share|improve this answer
It's the 'creating separate sql statements for them based on the column indicator' that I'm having a problem with. I should of noted I'm trying to approach it generically as it needs to be executed entirely at the remote site and there is no access to remote/prod data prior to deployment. Would you be able to provide a sample? –  Josh Atkins Jun 11 '10 at 0:54
That's perfect. Thanks a lot for the detailed examples. –  Josh Atkins Jun 11 '10 at 3:04

There's a much, much easier way to do this assuming you're using SQL Server 2008: The MERGE statement.

Migrating all changes from one table to another is as simple as:

MERGE DestinationTable d
USING SourceTable s
    ON d.Id = s.Id
    SET d.Col1 = s.Col1, d.Col2 = s.Col2, ...
    INSERT (Id, Col1, Col2, ...)
    VALUES (s.Id, s.Col1, s.Col2, ...)

That's it. DestinationTable will be identical to SourceTable after that.

share|improve this answer
I wish I was. We are stuck on 2005 for now. I'm forced to recreate merge, essentially. –  Josh Atkins Jun 11 '10 at 2:57
@Joshua: I see you already have a working answer, but in the future, you should mention your version in the question so people are aware of your constraints. Better yet, add the version-specific sql-server-2005 tag. –  Aaronaught Jun 11 '10 at 14:15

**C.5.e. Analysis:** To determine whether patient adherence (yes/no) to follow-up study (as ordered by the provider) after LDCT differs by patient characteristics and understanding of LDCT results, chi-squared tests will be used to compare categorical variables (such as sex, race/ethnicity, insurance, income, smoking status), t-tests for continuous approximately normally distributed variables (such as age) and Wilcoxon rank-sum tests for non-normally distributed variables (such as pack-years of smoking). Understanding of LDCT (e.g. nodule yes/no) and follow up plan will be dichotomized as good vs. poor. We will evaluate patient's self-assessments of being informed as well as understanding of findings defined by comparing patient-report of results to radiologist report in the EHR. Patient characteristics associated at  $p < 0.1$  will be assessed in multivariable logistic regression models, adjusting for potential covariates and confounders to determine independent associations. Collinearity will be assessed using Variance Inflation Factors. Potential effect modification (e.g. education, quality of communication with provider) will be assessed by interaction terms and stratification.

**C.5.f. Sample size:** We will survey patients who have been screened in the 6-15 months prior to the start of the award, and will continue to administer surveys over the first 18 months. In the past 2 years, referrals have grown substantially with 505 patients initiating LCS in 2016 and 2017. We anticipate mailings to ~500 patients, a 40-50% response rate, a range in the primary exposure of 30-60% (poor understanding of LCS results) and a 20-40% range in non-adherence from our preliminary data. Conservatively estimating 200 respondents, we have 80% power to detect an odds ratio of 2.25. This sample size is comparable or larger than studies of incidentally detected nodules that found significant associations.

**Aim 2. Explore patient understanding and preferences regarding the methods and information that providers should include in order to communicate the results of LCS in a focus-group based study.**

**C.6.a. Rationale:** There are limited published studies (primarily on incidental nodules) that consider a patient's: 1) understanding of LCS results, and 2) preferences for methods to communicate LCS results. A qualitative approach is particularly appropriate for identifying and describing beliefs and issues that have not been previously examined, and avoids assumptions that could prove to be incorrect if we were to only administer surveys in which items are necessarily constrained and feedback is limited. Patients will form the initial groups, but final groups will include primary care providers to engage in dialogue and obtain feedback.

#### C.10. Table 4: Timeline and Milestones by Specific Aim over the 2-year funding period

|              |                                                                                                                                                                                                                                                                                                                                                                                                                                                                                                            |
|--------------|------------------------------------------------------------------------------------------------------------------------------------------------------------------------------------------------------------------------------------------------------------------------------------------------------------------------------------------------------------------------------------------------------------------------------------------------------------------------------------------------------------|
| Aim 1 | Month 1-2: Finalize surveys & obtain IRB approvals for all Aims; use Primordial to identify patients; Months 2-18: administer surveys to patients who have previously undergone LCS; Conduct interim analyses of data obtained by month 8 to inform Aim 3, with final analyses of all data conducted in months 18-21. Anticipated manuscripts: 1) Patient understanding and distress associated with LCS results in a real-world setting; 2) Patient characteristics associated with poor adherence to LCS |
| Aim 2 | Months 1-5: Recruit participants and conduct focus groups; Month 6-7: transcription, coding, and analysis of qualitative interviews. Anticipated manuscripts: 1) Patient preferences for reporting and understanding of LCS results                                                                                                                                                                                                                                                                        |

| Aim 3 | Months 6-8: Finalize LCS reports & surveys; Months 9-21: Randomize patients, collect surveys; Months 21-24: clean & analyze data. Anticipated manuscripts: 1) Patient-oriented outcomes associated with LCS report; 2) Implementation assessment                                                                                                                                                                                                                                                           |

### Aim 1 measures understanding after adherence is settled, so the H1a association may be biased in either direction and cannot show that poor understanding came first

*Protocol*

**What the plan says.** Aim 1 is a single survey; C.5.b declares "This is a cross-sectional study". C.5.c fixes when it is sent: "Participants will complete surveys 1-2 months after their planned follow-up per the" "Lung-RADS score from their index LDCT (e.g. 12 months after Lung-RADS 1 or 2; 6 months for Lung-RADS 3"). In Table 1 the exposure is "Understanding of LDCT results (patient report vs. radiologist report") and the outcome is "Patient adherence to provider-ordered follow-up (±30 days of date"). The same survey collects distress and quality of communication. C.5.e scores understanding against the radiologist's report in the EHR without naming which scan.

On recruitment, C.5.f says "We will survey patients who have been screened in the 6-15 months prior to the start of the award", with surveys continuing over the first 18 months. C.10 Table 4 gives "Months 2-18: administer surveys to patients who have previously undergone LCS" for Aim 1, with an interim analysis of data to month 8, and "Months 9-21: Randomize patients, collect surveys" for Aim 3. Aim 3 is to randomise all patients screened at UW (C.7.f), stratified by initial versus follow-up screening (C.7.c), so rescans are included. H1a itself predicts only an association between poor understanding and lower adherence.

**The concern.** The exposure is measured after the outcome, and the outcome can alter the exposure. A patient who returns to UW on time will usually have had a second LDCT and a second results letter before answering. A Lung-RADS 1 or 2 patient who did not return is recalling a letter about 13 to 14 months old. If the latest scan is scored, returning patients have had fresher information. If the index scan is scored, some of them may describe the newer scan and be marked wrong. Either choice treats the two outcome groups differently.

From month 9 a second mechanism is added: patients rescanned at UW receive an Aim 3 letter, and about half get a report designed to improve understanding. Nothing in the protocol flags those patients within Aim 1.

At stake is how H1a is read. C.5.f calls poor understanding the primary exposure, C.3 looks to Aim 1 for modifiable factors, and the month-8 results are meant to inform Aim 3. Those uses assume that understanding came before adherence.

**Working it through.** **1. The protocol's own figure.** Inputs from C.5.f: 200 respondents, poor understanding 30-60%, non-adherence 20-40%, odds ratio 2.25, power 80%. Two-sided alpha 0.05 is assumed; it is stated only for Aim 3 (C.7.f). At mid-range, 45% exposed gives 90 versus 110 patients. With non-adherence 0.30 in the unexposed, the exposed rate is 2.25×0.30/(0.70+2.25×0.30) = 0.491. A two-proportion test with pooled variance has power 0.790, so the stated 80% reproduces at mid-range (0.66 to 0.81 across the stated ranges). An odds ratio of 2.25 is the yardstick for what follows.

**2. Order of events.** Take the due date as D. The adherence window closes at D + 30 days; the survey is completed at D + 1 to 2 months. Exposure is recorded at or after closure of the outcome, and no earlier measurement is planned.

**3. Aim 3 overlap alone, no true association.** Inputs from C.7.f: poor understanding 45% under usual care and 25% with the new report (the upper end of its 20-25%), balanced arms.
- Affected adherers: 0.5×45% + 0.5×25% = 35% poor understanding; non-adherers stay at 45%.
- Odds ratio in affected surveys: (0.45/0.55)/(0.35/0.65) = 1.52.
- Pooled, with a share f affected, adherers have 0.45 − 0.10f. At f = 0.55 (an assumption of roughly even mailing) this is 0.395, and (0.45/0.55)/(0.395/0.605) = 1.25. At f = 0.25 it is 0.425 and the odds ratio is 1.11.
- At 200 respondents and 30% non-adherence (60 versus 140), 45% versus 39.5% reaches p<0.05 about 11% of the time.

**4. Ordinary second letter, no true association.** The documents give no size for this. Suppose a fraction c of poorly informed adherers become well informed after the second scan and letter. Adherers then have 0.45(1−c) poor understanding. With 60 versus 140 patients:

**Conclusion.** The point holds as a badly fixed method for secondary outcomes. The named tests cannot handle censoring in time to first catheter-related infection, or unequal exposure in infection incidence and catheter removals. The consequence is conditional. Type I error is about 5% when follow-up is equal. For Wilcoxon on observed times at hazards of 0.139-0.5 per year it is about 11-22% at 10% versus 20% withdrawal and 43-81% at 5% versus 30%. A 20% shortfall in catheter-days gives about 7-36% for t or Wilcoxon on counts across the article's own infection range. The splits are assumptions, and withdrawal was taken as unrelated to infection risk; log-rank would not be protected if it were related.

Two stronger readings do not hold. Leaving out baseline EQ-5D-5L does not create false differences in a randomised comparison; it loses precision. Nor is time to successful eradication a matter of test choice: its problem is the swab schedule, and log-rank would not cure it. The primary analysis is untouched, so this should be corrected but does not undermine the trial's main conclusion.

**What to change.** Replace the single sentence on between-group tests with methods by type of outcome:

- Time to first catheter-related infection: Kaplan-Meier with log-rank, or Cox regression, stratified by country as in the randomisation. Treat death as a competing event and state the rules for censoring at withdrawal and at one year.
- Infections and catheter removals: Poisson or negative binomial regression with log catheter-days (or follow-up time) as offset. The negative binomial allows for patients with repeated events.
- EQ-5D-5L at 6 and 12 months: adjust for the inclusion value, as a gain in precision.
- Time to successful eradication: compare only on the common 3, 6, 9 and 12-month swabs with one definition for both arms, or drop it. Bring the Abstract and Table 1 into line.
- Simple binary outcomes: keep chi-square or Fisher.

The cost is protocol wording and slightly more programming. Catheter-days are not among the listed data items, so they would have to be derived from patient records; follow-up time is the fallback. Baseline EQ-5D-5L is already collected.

Thanks a lot Aaronaught--I missed it. Will get it in the future! –  Josh Atkins Jun 12 '10 at 3:11

took at tablediff

tables do not need to participate in replication to run the utility. there's a wonderful -f switch to generate t-sql to put the tables 'in-sync':

Generates a Transact-SQL script to bring the table at the destination server into convergence with the table at the source server. You can optionally specify a name and path for the generated Transact-SQL script file. If file_name is not specified, the Transact-SQL script file is generated in the directory where the utility runs.

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That looks awesome. Does it take in do deletes/upserts or just schema changes? It's not very specific. Regardless, I'm forced to reinvent the wheel as we don't have direct access to production's SQL server (we provide them scripts to execute). I doubt I could convince them to let us run this. –  Josh Atkins Jun 11 '10 at 2:59
yep, will do inserts/updates & deletes depending on what the change from the source table is –  Nick Kavadias Jun 18 '10 at 6:56

Why don't you just take a backup of the production database and restore it over your development database? You should have change scripts for all ddl differences from the production database that you can run on the database after the restore and it would test the deployment to production.

edit: Sorry, just re-read your question, it looks like you are storing your configuration info in your development db and generating your change scripts from that so this wouldn't work.

I would recommend creating change scripts by hand and storing them in source control. Then use sqlcmd or osql and a batch file to run your change scripts on the database.

share|improve this answer
Hi Decker--that is essentially what we do. The problem is that we do not have access to the production server until the scripts are run on it so generating change scripts by comparing dev/prod is not possible. The change scripts essentially need to be generated dynamically while executed on the production server. –  Josh Atkins Jun 12 '10 at 3:13